Water shortages in sub-Saharan Africa, India, China, and the western United States will become matters of urgent concern. Rainwater harvesting and desalination technology will be rapidly deployed where nations are willing and able to commit the resources. In Africa and India, the possibility of catastrophe from water shortages looms. This has been a problem in the making for decades. The fact that it has been left festering so long is an indictment against governments the world over. Israel, Saudi Arabia and Dubai are far ahead of the rest of the world in desalination solutions.
Food shortages around the world will pose a huge challenge for the next twenty years. China cannot produce enough food to feed its population. Sub-Saharan African countries have persistent problems of famine and drought. The world is said to produce enough food for all, but income inequality, lack of resources, and seemingly endless wars and conflicts, result in severe breakdown of food supplies and distribution.
The UN World Food Programme has a hunger map showing that almost a billion people do not have enough food on a regular basis. The Global Report on Food Crises 2021 notes that at least 155 million people face acute hunger attributable to extreme weather, conflict and other economic shocks including the dramatic impact of the Covid-19 pandemic.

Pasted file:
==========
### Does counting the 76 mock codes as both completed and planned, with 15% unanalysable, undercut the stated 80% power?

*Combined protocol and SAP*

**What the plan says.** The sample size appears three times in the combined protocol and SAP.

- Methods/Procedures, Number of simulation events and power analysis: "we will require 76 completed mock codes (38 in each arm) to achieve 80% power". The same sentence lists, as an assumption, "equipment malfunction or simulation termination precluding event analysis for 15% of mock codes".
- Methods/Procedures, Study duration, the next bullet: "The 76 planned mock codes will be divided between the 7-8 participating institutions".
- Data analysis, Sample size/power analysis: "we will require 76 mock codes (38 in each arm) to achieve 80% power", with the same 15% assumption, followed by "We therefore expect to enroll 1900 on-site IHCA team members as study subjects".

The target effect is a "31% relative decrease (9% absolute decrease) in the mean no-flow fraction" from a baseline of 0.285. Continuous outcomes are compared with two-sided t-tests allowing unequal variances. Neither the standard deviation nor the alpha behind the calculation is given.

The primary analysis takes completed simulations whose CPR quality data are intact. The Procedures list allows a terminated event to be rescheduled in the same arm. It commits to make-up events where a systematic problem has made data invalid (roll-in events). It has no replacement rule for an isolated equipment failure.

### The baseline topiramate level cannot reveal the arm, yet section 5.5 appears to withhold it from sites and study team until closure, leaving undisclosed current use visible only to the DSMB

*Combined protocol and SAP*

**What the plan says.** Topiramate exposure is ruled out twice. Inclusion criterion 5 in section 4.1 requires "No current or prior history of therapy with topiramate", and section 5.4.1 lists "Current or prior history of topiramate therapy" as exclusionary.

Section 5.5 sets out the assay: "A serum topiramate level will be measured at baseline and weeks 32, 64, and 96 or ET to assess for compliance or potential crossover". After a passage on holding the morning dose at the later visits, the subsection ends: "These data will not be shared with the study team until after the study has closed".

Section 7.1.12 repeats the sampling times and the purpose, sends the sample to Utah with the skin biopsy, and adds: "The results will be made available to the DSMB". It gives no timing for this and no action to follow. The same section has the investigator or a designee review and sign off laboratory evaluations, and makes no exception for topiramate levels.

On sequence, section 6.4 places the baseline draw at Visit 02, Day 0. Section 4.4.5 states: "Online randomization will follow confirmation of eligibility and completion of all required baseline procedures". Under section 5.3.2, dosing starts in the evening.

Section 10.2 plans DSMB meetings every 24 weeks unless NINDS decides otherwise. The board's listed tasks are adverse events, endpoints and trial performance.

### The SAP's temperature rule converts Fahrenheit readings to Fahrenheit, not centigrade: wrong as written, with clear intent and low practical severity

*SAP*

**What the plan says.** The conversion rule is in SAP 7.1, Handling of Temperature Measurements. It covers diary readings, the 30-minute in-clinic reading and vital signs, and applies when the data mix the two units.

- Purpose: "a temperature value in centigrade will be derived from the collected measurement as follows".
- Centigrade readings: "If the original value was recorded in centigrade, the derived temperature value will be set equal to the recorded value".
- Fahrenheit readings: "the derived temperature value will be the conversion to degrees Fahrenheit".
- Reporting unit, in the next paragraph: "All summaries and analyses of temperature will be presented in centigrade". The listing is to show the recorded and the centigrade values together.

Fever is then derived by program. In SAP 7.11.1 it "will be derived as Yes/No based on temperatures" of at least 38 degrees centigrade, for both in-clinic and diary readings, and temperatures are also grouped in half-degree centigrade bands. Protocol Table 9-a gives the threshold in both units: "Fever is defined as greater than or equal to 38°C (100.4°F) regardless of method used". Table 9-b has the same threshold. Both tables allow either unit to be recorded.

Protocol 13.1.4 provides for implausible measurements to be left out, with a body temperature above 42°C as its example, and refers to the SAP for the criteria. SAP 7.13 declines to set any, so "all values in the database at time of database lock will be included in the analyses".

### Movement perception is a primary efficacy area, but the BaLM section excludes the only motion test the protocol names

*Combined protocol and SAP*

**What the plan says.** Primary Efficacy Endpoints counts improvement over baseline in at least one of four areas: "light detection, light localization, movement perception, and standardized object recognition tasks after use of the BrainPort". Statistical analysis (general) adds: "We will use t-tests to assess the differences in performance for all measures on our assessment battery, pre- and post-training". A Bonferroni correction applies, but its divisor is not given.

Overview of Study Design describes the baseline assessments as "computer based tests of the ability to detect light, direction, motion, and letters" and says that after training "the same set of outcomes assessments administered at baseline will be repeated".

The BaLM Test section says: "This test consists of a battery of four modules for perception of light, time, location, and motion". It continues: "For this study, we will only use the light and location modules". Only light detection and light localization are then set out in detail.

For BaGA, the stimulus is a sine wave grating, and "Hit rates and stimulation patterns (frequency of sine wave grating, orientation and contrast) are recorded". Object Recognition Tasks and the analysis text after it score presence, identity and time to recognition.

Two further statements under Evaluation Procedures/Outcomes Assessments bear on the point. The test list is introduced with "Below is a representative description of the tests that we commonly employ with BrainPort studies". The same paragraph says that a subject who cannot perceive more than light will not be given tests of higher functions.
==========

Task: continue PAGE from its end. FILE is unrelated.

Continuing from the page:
The Internet and its potential for expanding the way we interact with each other and the world, and how we conduct business, will continue to expand and amaze. The advent of 5G, 6G and Artificial Intelligence (AI), advanced robotics and automation will bring profound changes and with them, the challenge of finding gainful employment for people. At a mundane level, robots will be bank tellers where interaction beyond conducting transactions with an ATM is necessary and different robots will cook burgers and fries at McDonald’s or perform the functions of baristas at Starbucks. Robots will refuel aircraft and monitor patients in hospitals.